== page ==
Front-line reporting in Syria can be as perplexing as the war

While Todenhöfer has been mauled at home, he contin­ues to enjoy positive media cov­erage in Russia, which also sub­scribes to theory US actively supports ISIS and other jihadists.

Jürgen Todenhöfer (R) interviewing an Egyptian ISIS fighter. juergentodenhoefer.de


2016/10/16 Issue: 77 Page: 21


The Arab Weekly
Harvey Morris



London - A German journalist who became the first West­erner to report from ter­ritory held by the Islamic State (ISIS) has become embroiled in a controversy with his country’s leading news magazine that questioned the authenticity of his latest front-line reporting.

In late September, Jürgen Toden­höfer had an interview published in a Cologne newspaper that was said to be with a senior commander of the formerly al-Qaeda-linked Jabhat al-Nusra, conducted in no-man’s-land near the battle-torn Syr­ian city of Aleppo.

Under the headline The Ameri­cans are on our side, the masked commander, identified as Abu al-Ezz, claimed that a number of countries, including the United States and Israel, were actively sup­porting his jihadist movement in its war against the Syrian regime.

Jabhat al-Nusra, which changed its name to Jabhat Fateh al-Sham (JFS, or Conquest of Syria Front) in July when it announced it was splitting from al-Qaeda, has been excluded from internationally sponsored peace talks because of its jihadist links.

The interview reinforced a per­ception, widely shared in some cir­cles, that the West is supporting the most reactionary elements battling Syrian President Bashar Assad’s Moscow-backed regime.

It also underlined the near im­possibility of receiving unbiased ac­counts from any side in Syria’s com­plex civil war, largely inaccessible to outsiders, in which propaganda regularly trumps straight news.

The day after the videoed inter­view was published, JFS denied that any such encounter had taken place, hinting that the “fake” com­mander was linked to the regime.

The German news magazine Der Spiegel followed with a foren­sic study of the interview, chal­lenging the identity of the alleged commander and even the location where the two men met.

The interview “strangely con­firmed the war propaganda being propagated by the Assad regime — that America is indirectly support­ing al-Qaeda and that the rebels are opposed to aid deliveries to civil­ians”, Der Spiegel wrote.

Todenhöfer gave the plausible response that the jihadist group could be expected to deny an inter­view that might have revealed more than it intended. “The fact that my critics choose to believe the politi­cal leadership of a terrorist organi­sation more than me is messed up!” he wrote on his Facebook page.

“It was clear from very beginning that Jabhat al-Nusra would deny the interview,” he added.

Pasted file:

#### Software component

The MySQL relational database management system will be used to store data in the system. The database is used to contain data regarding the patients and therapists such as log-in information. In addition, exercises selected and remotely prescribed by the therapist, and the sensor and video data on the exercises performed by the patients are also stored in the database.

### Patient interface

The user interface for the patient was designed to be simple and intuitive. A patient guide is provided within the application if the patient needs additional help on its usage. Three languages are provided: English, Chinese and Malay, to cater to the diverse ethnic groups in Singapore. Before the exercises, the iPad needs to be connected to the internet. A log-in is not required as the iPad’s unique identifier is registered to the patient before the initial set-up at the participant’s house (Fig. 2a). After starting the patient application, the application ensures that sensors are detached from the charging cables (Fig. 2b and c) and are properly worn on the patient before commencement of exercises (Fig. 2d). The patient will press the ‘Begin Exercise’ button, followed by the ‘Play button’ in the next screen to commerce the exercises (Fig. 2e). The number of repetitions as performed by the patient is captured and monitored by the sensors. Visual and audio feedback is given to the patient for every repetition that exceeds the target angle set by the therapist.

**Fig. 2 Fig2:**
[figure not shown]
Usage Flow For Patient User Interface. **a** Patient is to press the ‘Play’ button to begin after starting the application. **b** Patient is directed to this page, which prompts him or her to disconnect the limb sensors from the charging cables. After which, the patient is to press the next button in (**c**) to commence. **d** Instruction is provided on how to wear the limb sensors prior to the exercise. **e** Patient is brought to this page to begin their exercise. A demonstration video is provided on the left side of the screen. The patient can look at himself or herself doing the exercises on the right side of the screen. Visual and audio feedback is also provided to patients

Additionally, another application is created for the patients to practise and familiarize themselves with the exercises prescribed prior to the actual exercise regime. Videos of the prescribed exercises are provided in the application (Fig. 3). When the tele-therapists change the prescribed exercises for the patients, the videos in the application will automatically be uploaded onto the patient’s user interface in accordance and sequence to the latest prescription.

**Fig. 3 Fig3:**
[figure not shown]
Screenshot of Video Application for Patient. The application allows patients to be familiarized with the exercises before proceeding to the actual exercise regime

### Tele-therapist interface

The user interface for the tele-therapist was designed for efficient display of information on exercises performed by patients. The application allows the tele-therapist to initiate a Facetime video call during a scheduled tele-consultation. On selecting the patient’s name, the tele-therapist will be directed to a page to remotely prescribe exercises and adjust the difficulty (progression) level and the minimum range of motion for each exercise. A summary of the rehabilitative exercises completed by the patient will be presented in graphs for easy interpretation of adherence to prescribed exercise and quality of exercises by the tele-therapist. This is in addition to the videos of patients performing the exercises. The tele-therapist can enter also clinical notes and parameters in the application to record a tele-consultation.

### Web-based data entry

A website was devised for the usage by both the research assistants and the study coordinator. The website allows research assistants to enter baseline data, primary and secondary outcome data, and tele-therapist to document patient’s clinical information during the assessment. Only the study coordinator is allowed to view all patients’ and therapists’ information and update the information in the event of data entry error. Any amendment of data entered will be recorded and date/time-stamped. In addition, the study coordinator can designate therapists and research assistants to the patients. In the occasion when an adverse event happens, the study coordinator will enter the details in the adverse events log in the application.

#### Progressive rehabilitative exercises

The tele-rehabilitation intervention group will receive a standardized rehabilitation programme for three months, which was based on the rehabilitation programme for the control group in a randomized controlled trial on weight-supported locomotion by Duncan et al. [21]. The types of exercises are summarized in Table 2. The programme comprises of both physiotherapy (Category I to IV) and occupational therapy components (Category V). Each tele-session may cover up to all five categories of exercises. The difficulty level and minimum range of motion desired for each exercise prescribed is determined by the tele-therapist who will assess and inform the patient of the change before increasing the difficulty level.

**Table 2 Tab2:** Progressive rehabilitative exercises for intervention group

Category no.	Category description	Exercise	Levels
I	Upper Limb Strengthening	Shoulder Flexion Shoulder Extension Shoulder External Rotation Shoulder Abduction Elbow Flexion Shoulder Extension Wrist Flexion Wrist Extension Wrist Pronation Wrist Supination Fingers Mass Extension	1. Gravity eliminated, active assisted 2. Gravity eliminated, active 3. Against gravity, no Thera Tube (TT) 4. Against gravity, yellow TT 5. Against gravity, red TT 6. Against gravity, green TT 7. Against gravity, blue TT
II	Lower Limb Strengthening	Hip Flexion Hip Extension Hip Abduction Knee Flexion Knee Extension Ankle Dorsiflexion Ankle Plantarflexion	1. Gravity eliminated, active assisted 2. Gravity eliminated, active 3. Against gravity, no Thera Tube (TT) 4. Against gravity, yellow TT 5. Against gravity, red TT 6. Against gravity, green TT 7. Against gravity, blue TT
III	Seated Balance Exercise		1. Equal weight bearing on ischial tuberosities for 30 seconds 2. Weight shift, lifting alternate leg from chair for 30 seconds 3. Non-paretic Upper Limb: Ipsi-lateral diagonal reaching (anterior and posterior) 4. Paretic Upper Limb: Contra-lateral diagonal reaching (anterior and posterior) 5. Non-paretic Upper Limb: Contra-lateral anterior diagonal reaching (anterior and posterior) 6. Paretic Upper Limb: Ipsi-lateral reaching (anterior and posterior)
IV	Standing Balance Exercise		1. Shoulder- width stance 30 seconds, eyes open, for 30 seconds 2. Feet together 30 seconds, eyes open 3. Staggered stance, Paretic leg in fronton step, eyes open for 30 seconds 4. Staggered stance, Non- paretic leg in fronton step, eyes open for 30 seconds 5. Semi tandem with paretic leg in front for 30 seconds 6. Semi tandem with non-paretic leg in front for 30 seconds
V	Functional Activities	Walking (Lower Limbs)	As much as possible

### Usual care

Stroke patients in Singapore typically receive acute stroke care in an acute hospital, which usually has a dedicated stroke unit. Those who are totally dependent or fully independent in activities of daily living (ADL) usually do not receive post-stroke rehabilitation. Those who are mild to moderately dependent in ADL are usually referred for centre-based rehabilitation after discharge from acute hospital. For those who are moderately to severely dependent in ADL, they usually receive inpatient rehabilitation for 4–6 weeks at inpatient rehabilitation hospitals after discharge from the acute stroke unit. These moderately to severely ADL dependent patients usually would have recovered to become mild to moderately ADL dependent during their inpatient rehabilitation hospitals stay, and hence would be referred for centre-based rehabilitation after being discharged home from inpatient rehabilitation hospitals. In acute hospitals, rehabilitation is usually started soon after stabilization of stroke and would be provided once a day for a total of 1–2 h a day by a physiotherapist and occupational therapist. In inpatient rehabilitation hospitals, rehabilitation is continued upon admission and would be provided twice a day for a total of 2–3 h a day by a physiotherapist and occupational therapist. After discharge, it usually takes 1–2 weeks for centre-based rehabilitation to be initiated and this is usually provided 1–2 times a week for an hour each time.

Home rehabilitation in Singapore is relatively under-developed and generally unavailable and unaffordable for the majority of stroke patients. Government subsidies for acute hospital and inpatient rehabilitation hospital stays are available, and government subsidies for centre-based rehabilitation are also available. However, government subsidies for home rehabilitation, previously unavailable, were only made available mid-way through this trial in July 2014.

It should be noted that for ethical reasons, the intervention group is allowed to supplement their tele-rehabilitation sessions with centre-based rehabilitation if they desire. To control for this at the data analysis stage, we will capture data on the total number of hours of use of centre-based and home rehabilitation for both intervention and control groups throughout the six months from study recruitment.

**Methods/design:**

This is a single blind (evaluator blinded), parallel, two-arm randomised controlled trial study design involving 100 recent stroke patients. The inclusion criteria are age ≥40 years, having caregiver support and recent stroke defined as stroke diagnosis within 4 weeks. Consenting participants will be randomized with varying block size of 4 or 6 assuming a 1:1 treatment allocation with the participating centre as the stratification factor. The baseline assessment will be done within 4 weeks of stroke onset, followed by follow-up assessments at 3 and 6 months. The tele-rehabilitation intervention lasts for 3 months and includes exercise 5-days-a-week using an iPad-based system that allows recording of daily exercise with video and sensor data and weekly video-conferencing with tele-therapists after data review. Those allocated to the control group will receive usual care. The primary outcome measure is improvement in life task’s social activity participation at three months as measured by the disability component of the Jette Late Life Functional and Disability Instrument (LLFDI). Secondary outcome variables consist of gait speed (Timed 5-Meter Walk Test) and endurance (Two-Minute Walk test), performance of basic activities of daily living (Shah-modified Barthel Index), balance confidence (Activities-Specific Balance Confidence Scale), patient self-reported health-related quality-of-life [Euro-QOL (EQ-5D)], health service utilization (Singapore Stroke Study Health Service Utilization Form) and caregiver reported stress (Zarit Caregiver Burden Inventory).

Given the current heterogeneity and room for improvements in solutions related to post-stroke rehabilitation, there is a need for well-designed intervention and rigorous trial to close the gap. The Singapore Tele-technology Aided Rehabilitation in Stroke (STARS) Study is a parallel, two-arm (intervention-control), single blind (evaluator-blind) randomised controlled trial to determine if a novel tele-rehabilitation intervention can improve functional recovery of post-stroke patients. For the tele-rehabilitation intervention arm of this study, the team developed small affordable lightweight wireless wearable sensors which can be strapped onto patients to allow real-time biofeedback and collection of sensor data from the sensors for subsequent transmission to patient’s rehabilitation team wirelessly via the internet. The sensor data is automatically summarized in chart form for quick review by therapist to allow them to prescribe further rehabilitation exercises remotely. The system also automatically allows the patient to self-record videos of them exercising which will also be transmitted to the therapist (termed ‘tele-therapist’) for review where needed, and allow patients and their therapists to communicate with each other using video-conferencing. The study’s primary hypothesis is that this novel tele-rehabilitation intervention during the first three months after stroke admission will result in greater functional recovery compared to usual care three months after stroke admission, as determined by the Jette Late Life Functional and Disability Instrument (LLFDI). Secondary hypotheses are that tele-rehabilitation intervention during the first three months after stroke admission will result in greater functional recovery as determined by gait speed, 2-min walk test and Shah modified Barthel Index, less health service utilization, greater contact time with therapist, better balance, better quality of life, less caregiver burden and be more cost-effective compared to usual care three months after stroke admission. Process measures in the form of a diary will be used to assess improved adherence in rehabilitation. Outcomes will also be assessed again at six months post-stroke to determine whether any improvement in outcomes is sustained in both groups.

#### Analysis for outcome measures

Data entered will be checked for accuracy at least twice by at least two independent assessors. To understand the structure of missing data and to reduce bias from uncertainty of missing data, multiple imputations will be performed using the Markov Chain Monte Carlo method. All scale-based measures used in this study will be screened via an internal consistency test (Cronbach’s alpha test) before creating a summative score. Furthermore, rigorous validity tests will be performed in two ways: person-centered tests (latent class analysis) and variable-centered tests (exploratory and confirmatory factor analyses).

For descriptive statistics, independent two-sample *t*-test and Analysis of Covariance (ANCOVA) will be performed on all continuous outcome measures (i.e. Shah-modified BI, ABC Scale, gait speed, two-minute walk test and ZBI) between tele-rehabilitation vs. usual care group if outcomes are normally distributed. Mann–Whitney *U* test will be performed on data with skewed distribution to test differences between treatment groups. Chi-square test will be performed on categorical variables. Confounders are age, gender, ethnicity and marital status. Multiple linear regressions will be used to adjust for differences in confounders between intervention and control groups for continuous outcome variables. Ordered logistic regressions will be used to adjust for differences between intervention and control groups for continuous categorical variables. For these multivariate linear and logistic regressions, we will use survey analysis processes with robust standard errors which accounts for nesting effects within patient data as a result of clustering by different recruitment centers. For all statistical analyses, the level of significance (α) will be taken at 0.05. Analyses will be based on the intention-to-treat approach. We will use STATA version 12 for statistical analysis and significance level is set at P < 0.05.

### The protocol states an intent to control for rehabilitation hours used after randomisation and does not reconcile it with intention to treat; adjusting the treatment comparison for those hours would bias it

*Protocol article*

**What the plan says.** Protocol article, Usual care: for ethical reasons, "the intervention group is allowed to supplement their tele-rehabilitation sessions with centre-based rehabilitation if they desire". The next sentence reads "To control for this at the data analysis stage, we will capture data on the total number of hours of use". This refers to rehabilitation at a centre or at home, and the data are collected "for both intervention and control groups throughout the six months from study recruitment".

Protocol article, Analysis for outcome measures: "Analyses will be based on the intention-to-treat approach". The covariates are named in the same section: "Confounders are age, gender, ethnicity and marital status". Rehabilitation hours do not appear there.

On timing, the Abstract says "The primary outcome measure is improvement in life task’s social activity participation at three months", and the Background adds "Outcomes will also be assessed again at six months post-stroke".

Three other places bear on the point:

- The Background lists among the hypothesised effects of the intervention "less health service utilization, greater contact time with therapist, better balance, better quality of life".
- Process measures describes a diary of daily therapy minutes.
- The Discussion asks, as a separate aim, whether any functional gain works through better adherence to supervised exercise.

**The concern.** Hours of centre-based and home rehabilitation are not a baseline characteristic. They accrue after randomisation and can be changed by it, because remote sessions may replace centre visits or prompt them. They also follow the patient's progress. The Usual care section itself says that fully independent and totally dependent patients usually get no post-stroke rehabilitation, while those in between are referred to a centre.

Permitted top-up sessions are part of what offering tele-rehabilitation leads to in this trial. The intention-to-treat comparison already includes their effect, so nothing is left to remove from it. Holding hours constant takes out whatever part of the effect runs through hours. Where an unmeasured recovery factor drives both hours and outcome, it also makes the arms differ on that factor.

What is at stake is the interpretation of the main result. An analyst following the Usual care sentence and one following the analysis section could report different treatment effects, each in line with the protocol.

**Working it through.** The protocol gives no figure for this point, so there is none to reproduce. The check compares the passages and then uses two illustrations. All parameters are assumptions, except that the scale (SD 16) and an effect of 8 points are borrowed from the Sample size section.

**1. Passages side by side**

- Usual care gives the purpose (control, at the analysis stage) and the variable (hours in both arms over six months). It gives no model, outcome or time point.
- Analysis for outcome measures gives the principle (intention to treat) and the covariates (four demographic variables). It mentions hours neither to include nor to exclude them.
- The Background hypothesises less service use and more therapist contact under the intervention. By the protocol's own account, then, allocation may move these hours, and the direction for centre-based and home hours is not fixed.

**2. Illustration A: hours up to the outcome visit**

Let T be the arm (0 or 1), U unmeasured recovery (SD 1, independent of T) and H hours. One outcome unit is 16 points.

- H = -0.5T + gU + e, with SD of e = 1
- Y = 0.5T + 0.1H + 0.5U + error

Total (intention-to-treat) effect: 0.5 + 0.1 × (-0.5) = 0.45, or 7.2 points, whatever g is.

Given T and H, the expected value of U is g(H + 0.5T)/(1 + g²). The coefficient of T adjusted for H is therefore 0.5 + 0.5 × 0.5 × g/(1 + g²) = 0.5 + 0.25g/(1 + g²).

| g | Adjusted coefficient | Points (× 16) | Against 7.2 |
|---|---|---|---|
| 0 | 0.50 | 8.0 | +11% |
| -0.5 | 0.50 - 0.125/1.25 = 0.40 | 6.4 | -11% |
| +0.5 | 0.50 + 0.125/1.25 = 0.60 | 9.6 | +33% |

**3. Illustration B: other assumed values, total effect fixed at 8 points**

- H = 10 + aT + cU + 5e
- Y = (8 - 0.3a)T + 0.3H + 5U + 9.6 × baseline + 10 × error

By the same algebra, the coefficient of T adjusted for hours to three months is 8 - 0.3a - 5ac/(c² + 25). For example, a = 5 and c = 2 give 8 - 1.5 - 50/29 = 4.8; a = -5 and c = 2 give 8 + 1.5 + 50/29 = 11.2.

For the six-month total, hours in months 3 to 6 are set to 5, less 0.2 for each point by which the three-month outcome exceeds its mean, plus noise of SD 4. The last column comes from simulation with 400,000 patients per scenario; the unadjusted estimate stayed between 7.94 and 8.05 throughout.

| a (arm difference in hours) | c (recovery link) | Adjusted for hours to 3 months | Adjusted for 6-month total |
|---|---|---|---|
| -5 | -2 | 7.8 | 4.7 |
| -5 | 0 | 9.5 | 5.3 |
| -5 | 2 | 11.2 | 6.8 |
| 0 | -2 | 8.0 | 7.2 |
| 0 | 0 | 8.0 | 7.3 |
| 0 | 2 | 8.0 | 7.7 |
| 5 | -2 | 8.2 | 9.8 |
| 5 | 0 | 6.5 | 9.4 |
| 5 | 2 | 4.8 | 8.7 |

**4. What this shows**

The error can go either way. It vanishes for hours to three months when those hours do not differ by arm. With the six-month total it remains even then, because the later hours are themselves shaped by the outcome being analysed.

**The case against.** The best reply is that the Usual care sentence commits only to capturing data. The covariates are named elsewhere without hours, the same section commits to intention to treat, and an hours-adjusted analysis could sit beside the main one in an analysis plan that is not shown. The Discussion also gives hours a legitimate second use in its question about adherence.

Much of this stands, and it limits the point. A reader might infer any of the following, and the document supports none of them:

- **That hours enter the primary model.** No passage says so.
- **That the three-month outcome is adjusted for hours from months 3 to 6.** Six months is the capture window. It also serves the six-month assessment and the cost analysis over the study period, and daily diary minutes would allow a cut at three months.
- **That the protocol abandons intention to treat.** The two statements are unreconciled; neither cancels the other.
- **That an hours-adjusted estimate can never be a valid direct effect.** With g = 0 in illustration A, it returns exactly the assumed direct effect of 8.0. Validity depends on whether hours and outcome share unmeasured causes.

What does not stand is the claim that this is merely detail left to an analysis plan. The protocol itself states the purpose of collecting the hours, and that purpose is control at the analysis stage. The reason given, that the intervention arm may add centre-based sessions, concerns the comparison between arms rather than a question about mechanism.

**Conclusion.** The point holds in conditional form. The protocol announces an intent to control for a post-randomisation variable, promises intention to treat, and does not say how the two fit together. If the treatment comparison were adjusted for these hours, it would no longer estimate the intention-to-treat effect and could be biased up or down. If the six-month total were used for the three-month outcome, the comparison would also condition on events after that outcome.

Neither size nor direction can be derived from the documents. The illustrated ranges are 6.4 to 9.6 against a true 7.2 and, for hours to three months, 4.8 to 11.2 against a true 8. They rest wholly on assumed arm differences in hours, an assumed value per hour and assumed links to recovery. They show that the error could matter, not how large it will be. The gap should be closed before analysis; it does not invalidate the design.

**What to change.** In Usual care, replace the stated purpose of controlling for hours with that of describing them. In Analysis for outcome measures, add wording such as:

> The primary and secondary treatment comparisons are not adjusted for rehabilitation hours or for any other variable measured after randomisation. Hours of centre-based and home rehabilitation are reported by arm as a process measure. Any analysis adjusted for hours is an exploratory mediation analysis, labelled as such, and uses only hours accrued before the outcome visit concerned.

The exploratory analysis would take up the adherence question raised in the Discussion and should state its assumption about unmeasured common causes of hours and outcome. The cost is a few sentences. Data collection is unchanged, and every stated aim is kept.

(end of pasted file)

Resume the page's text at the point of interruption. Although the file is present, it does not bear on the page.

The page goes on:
He also contrasted his role as a front-line reporter with that of his desk-bound detractors. “Some things cannot be researched in front of a computer but require moving one’s butt under great risk into the war zones of this world,” he wrote.

Rebel-linked groups joined in the attempted debunking of Toden­höfer, pointing out his alleged sym­pathy for the Damascus regime. The German conducted an inter­view with Assad in 2012 that critics charged gave a propaganda plat­form to the Syrian leader.

Todenhöfer had previously at­tacked Western media coverage of the Syrian war as hostile to As­sad and too sympathetic to his en­emies.

Der Spiegel had a debate in July 2012 at which its Syria correspond­ent, Christoph Reuter, challenged Todenhöfer’s view that Assad was at that time interested in compro­mise. Reuter was the author of the latest article that set out to debunk Todenhöfer’s JFS interview, an indication that the antipathy be­tween the magazine and the for­mer right-wing German politician-turned-journalist is long-standing.

Der Speigel was also critical of Todenhöfer’s 2014 visit behind ISIS lines and a subsequent book that topped its own bestseller list. “Those who go there… are at the mercy of their hosts and are only permitted to ask subservient ques­tions,” the magazine wrote.

While Todenhöfer has been mauled at home and undermined by a variety of voices among the anti-Assad opposition, he contin­ues to enjoy positive media cov­erage in Russia, which also sub­scribes to the theory the United States actively supports ISIS and other jihadists.

The Kremlin-backed Sputnik News carried Todenhöfer’s lengthy defence of what it called his “explo­sive interview”.

“Speaking to Sputnik Deutschland about the now-famous interview, Todenhöfer explained that he never had any illusions that his journalistic effort, and its shocking revelations about the extent of Western support for Islamist terrorists, would cause a strong reaction ‘both from terrorists and from those who support main­stream Western policy in the Middle East’,” Sputnik News wrote.

As with so much of the infor­mation coming out of Syria, the Todenhöfer interview — authen­tic or not — appears to have added more heat than light to the debate over what can be done to salvage that benighted country.


Harvey Morris has worked in the Middle East, including Iran and Lebanon, for many years and written several books on the region, including No Friends but the Mountains published in 1993.


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